Silver is the least valuable of the precious metals, current priced at just under $30 dollars American an ounce in bullion form.  Silver has a long history of use, being one of the first metal utilized by humankind.  Slightly harder than gold, silver is still very malleable.  Silver has a very high heat and electrical conductivity, making it valuable for electronics and industry. However, unlike gold, silver will tarnish.  Silver is often mixed with copper to produce sterling silver and to give it enough hardness to maintain shape.

Gold:  Chemical symbol: Au, Atomic number: 79, Atomic mass: 197.0

Gold is the most popular jewelry metal in the world, being used in over 90% of wedding bands and engagement rings.  The use in wedding jewelry may be because gold does not tarnish.  Gold, in its pure form, is the softest of metals. One ounce of gold can be flattened into a thin sheet that may cover 100 square meters of area.  Because of this, gold is often mixed or alloyed with other metals to make it harder and to hold shape.  Typically, gold is alloyed with silver and copper in various percentages to produce the different colors and carat content.  Gold is currently selling for around $1,400 dollars American an ounce.

Platinum: Chemical symbol: Pt, Atomic number: 78, Atomic mass: 195.1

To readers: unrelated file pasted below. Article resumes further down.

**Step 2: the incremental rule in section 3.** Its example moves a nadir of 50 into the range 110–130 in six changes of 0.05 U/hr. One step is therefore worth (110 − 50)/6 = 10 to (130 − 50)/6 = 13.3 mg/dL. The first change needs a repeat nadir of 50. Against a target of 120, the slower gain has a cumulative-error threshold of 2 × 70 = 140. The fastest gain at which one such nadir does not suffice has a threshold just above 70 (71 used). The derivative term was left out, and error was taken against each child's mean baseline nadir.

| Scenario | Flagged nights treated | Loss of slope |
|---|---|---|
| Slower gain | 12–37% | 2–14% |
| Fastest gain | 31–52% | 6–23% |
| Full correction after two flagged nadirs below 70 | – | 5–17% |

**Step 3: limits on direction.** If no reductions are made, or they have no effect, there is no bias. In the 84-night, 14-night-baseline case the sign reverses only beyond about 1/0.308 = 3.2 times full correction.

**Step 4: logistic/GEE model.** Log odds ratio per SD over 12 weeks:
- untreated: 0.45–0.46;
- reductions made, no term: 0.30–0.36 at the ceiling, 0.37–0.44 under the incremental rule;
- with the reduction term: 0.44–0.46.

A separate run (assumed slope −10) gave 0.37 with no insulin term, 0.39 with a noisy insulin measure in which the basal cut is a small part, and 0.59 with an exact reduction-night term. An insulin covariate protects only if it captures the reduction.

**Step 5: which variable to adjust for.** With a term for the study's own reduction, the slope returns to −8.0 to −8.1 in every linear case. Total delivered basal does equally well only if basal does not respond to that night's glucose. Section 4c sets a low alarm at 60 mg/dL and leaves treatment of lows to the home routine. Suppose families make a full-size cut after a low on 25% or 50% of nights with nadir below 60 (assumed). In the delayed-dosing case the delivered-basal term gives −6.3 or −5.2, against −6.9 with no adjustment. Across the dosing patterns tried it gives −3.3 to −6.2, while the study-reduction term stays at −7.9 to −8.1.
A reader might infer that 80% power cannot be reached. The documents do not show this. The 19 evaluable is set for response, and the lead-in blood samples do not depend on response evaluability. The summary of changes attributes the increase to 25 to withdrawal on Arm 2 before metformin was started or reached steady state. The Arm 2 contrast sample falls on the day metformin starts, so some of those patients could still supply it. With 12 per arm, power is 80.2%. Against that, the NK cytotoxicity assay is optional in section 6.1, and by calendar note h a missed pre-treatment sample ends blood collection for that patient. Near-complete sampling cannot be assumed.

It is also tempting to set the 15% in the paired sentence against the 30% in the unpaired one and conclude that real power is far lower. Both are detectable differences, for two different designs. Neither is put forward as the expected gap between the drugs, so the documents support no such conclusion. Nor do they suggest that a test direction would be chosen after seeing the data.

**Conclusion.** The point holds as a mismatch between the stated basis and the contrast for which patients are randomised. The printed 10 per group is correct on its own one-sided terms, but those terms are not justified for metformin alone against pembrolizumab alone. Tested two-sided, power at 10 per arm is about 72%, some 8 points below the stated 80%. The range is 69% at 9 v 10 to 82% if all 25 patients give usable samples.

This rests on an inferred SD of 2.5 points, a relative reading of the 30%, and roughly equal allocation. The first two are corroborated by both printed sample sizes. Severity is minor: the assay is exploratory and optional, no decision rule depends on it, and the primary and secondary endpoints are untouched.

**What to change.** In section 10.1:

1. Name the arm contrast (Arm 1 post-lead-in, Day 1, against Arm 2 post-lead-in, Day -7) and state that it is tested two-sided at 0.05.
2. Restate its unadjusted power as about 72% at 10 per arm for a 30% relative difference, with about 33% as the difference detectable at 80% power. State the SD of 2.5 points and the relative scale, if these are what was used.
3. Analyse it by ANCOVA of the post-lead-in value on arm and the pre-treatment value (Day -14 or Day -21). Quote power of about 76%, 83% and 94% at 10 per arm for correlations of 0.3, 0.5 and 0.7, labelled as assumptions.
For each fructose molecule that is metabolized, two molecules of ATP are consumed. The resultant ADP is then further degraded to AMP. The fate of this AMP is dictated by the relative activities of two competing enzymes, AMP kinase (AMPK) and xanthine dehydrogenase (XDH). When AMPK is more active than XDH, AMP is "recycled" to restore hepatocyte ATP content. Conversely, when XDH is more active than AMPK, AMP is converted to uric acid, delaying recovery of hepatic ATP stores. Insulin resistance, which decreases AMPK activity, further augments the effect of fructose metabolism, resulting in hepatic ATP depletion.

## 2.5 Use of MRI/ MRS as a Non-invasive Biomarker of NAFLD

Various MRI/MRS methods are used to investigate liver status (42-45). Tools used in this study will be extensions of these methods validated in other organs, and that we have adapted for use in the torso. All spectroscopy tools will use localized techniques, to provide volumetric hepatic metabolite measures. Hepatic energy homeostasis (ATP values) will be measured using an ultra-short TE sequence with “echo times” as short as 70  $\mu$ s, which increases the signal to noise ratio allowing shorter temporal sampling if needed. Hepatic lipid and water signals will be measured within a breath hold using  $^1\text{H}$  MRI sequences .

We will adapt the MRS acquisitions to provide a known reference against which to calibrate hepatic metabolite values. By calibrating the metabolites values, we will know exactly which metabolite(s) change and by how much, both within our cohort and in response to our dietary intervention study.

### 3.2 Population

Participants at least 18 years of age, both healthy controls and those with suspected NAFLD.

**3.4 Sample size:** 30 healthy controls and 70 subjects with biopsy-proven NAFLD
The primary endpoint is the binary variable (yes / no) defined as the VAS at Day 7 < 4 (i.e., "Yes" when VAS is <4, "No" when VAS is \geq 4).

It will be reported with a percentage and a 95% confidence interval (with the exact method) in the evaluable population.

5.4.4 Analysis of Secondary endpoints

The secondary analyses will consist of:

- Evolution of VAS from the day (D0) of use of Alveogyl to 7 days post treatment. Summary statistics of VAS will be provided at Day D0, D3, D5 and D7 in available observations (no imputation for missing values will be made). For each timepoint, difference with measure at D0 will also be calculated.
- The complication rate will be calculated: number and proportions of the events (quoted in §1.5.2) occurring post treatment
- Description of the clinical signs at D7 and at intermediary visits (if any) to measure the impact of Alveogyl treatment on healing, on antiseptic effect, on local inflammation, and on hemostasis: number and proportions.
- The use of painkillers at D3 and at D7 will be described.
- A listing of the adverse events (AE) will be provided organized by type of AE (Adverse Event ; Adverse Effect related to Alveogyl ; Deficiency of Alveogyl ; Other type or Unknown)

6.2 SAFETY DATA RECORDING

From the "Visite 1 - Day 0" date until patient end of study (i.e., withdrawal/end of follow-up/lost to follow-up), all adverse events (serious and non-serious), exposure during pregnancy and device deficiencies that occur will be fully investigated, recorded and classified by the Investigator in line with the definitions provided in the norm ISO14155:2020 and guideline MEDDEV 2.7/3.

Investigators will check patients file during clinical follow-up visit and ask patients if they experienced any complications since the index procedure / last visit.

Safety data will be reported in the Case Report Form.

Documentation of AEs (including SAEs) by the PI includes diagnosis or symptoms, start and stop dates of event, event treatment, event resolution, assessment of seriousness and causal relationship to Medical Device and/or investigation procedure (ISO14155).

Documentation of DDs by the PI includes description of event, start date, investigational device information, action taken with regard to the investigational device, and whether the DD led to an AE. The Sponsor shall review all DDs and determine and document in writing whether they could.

Platinum is the most expensive of the precious metals, currently valued at around $1,700 dollars American an ounce.  Platinum is used in jewelry, but much less than gold or silver. It is used extensively in industry as a catalyst and it does not rust unless it is exposed to bases.

Palladium: Chemical symbol: Pd, Atomic number: 46, Atomic mass: 106.4

Palladium is the least well known of the precious metals. It is one of the platinum group of metals and has similar properties to platinum.  Palladium is often used as a chemical catalyst. For example, it is used in catalytic converters on automobiles.  When used in jewelry, palladium is most often alloyed with gold to produce an expensive version of white gold.  Currently, palladium sells for just under $760 dollars American an ounce.

Best Retirement Savings Plans to Consider

There are a variety of retirement savings and investment plans available today.